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US — #WeeklyAddress: October 15 – October 21: Former FBI agent receives four-year sentence for violating Espionage Act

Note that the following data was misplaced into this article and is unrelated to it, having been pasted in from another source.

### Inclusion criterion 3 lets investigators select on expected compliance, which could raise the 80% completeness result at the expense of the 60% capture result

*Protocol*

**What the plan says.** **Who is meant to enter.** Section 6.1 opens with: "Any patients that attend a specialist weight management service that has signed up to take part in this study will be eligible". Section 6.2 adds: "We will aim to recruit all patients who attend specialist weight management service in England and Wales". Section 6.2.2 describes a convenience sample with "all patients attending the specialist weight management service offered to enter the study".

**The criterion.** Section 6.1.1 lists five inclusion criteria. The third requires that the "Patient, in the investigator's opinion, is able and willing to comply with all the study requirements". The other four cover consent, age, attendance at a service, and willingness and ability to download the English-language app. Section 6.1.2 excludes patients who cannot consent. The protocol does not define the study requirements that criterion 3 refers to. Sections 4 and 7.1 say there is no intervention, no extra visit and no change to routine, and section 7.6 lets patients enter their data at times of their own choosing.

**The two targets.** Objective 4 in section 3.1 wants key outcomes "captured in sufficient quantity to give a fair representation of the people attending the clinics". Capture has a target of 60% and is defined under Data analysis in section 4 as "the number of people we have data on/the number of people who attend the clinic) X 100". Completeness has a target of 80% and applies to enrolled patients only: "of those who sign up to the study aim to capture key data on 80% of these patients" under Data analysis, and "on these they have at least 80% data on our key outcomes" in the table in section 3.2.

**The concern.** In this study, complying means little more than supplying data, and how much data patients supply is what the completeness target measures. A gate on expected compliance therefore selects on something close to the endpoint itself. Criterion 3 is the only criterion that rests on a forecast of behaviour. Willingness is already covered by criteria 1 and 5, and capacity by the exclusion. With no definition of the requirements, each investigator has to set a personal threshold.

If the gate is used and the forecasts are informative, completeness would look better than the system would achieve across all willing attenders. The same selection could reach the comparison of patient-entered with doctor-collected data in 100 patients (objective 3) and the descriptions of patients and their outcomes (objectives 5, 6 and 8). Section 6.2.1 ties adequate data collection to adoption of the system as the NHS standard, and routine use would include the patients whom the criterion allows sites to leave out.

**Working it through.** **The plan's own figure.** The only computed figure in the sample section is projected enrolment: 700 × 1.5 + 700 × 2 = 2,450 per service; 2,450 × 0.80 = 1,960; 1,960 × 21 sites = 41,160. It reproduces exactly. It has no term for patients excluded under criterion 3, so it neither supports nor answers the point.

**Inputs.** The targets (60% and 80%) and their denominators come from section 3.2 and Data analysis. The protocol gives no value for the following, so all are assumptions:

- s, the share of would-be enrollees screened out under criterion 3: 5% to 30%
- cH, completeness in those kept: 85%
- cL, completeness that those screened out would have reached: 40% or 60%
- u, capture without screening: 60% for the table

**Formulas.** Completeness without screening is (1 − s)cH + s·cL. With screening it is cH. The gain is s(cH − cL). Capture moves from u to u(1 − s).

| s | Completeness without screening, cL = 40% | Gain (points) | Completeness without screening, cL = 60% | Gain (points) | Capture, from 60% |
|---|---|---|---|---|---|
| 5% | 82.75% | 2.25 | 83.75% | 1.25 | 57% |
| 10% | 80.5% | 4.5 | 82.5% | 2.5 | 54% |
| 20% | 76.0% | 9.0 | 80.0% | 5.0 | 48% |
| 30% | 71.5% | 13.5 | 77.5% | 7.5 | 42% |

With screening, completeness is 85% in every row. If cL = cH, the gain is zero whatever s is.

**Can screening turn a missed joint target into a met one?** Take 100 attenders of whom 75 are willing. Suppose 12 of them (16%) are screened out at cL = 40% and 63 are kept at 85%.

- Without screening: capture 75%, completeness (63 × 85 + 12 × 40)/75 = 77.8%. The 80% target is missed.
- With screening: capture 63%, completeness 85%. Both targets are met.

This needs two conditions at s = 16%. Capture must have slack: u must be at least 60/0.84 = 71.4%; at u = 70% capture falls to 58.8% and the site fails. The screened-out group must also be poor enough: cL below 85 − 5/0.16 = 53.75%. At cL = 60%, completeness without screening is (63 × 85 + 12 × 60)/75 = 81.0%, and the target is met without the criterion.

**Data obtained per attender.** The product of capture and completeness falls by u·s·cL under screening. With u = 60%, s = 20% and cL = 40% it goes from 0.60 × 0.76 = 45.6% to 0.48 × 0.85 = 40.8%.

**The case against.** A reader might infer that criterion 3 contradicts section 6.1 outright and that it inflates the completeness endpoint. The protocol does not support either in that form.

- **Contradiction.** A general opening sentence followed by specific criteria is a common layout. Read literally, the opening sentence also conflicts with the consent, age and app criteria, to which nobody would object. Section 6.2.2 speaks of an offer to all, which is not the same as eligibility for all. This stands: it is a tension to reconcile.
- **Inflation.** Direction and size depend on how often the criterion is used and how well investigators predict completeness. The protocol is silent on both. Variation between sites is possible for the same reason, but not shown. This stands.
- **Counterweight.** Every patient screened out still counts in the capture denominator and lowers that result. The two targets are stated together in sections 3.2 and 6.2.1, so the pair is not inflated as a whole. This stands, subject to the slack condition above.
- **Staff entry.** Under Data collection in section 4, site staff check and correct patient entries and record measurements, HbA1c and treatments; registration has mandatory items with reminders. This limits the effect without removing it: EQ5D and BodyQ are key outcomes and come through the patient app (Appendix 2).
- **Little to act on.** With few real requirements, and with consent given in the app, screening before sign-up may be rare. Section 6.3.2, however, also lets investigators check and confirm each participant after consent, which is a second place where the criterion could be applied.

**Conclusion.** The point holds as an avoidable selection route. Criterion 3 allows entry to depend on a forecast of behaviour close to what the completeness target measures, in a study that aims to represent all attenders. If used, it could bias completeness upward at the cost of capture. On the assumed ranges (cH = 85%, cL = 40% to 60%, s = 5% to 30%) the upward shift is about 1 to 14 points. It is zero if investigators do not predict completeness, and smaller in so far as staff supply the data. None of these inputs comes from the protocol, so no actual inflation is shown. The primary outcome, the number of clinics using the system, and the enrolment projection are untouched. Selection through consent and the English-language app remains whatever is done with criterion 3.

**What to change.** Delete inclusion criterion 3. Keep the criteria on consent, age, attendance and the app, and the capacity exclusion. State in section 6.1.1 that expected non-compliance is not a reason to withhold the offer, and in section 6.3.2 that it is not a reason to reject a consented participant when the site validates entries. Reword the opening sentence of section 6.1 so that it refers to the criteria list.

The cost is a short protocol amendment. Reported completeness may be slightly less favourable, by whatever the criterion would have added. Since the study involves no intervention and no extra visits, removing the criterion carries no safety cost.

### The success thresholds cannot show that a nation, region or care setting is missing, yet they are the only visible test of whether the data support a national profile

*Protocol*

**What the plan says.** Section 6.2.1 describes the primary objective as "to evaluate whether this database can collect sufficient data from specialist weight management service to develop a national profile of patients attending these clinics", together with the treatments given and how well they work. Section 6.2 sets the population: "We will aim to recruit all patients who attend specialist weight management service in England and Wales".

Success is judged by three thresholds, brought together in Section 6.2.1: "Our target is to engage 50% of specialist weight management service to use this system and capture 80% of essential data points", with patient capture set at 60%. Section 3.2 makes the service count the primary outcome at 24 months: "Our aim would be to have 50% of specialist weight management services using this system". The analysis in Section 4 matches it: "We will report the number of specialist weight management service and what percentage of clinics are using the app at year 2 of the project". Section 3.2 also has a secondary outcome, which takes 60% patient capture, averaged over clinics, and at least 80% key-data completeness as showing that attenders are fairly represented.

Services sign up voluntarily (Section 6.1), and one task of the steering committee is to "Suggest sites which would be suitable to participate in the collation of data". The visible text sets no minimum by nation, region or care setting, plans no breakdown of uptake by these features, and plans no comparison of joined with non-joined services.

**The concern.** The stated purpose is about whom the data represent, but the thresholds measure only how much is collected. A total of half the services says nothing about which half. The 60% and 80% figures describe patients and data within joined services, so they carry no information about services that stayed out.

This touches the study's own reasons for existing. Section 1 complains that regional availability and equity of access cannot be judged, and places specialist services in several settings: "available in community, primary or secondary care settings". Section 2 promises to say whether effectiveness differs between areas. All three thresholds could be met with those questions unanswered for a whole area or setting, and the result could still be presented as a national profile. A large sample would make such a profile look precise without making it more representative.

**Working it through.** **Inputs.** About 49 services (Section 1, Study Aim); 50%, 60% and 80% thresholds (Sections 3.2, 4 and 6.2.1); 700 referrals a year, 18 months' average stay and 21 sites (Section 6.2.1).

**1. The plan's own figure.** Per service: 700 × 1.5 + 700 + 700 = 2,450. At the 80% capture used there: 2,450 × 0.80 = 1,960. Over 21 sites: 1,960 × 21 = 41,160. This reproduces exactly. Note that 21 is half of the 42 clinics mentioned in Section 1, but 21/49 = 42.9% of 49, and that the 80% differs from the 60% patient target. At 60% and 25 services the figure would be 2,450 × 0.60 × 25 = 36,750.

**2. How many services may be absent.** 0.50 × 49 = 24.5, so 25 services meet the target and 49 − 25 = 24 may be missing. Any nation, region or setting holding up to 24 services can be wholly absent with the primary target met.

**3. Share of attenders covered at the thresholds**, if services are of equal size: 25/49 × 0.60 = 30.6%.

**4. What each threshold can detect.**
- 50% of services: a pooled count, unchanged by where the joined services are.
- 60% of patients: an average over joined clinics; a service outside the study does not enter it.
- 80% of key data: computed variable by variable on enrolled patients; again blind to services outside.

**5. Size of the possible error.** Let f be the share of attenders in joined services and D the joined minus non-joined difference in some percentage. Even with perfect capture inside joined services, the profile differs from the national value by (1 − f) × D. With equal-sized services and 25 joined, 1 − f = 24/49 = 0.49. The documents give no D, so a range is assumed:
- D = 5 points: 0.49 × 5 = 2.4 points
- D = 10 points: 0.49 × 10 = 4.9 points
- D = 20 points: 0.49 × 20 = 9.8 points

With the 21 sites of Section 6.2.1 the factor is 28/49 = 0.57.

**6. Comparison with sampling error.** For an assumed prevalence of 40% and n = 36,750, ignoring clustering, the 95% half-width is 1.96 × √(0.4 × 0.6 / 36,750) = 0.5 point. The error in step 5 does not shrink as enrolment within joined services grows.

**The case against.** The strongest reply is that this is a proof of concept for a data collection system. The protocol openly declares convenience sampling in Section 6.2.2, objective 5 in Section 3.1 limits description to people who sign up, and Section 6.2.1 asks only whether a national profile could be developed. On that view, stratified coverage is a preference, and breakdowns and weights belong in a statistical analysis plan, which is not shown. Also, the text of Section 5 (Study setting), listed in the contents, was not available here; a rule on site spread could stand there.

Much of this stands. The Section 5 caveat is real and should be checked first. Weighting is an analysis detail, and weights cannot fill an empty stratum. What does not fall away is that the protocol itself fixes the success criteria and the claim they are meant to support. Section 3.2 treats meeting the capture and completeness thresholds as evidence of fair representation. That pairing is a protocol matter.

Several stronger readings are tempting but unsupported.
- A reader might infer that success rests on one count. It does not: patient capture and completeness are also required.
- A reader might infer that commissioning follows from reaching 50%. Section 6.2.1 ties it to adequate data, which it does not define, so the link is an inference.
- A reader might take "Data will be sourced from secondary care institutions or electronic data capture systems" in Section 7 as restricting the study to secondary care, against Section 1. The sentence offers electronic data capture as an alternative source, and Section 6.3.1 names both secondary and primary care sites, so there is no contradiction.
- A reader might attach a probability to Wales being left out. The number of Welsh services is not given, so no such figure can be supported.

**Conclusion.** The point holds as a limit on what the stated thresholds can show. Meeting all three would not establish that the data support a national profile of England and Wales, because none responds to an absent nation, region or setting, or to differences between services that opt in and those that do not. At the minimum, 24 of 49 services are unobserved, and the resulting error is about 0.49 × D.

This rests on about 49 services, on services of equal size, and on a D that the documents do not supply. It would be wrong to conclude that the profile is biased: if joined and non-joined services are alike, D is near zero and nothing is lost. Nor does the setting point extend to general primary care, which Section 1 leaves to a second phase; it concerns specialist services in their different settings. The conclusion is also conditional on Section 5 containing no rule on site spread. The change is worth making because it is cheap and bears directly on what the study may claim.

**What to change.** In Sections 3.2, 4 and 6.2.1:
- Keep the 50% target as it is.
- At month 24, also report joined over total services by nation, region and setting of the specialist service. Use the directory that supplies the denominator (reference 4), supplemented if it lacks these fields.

first_img Follow the news on United States Receive email alerts News Journalists highlight limited press access on Secretary of State’s flight Former FBI agent Terry Albury received a four-year prison sentence on October 18 after pleading guilty to two counts of violating the Espionage Act last year. Albury was accused of compromising national security by taking and leaking dozens of FBI documents to the press concerning the agency’s guidelines for using informants, surveilling journalists, and other related tactics. Although the court did not identify the news outlet to which Albury disclosed the information, many believe the charges are linked to a series of reports published by investigate reporting outlet The Intercept. Prosecutors dismissed the claim Albury’s attorneys made stating the former agent disclosed information as an objection to the FBI’s alleged abuse of authority and discriminatory surveillance practices. Albury is not the first whistleblower to be sentenced to prison for violating the Espionage Act under the Trump administration; Former NSA contractor Reality Winner was sentenced in August to more than five years in prison for leaking confidential information to the press. Below are the most notable incidents regarding threats to press freedom in the US during the week of October 15 – October 21: Journalists have recently drawn attention to the limited number of reporters attending the State Secretary’s trip to Latin America on October 19. NPR Diplomatic Correspondent Michele Kelemen retweeted an image showing several empty seats on State Secretary Mike Pompeo’s flight, noting, “There were rarely free seats on trips I took during the Bush and Obama administrations. But this administration limits the number of reporters on board.” The Trump administration has received criticism for limiting press pools’ access to members of the administration, including during official travel. News Organisation The United States ranks 45th out of 180 countries in RSF’s 2018 World Press Freedom Index after falling 2 places in the last year. June 3, 2021 Find out more WhatsApp blocks accounts of at least seven Gaza Strip journalists Treasury Department employee arrested and charged with disclosing confidential records to reporters Help by sharing this information A Treasury Department senior adviser was arrested and charged in a New York federal court on October 17 with disclosing to the press confidential documents related to the special counsel’s probe into Russian election interference. According to the Justice Department, starting last October Natalie Mayflower Sours Edwards had secretly provided a reporter with confidential information highlighting the financial transactions of President Donald Trump’s associates and others being investigated in the probe that may have involved illegal activity. Edwards saved documents on a flashdrive and sent images of them over an encrypted application to a reporter, according to court filings. This information has been referenced in at least 12 BuzzFeed News articles. Edwards has been officially charged with one count of unauthorized disclosures of suspicious activity reports and one count of conspiracy to make unauthorized disclosures of suspicious activity reports, both of which carry a maximum sentence of five years in prison. On October 16 PEN America filed a lawsuit in federal court against President Donald Trump alleging that he has violated the First Amendment on at least four occasions by threatening to use government powers to punish his media critics. These violations, detailed in the organization’s public FAQ, include President Trump’s threats to use the Justice Department to disrupt a merger between CNN’s parent company Time Warner and AT&T because of his discontent with CNN’s coverage, and to have the federal government revoke the broadcasting licenses of television organizations that have criticized his administration. PEN America also argues speech has become “chilled” as a result of the president’s “retaliatory acts and credible threats.” In the suit, the organization has asked for a declaratory judgment, which would allow the court to rule that the president’s threats to use government power to punish speech violate the First Amendment. It also asks for the court to issue an injunction to stop the president from directing government agencies to retaliate against journalists. Former FBI agent receives four-year sentence for violating Espionage Act This isn’t the first instance in which the Times has enhanced security. The outlet, alongside many other news media organizations, increased security on the day of the Capital Gazette shooting in June. Other major organizations have also experienced security scares, including The Boston Globe, which received several death threats related to the op-ed campaign its editors led in August. to go furthercenter_img United StatesAmericas United StatesAmericas News At his October 18 rally, President Trump reiterated his praise for Montana Congressman Greg Gianforte for body-slamming Guardian reporter Ben Jacobs last May. President Trump positively described the incident in which Gianforte attacked Jacobs after the reporter asked a question regarding the politician’s stance on healthcare policy. “Any guy that can do a body slam—he’s my kind of guy,” the president said about the congressman, who pled guilty to misdemeanor assault last year. “He’s a great guy, tough cookie.” President Trump also said he initially feared Congressman Gianforte’s actions would ruin his chances at winning the congressional election before concluding: “‘Wait a minute, I know Montana pretty well, I think it might help him.’ And it did.” Trump’s praise of the assault is of great concern to journalists and press freedom advocates, particularly given the recent controversy surrounding missing journalist  and US-resident Jamal Khashoggi, who was most likely killed by the Saudi authorities earlier this month. “To celebrate an attack on a journalist who was simply doing his job is an attack on the first amendment by someone who has taken an oath to defend it,” Guardian US editor John Mulholland said in a statement. NSO Group hasn’t kept its promises on human rights, RSF and other NGOs say April 28, 2021 Find out more October 22, 2018 US — #WeeklyAddress: October 15 – October 21: Former FBI agent receives four-year sentence for violating Espionage Act For the latest updates, follow RSF on twitter @RSF_en. AFP Facebook’s Oversight Board is just a stopgap, regulation urgently needed, RSF says June 7, 2021 Find out more PEN America sues President Trump for First Amendment violations The New York Police Department installed barriers outside the New York Times headquarters on October 17 “as part of continuing efforts to enhance security,” according to a tweet Times reporter Hiroko Tabuchi published the same day. These barriers, she wrote, “aren’t a response to any specific threat.” President Trump praises Montana congressman for assaulting reporter at rally RSF_en New York Times requests security barriers outside headquarters Newslast_img read more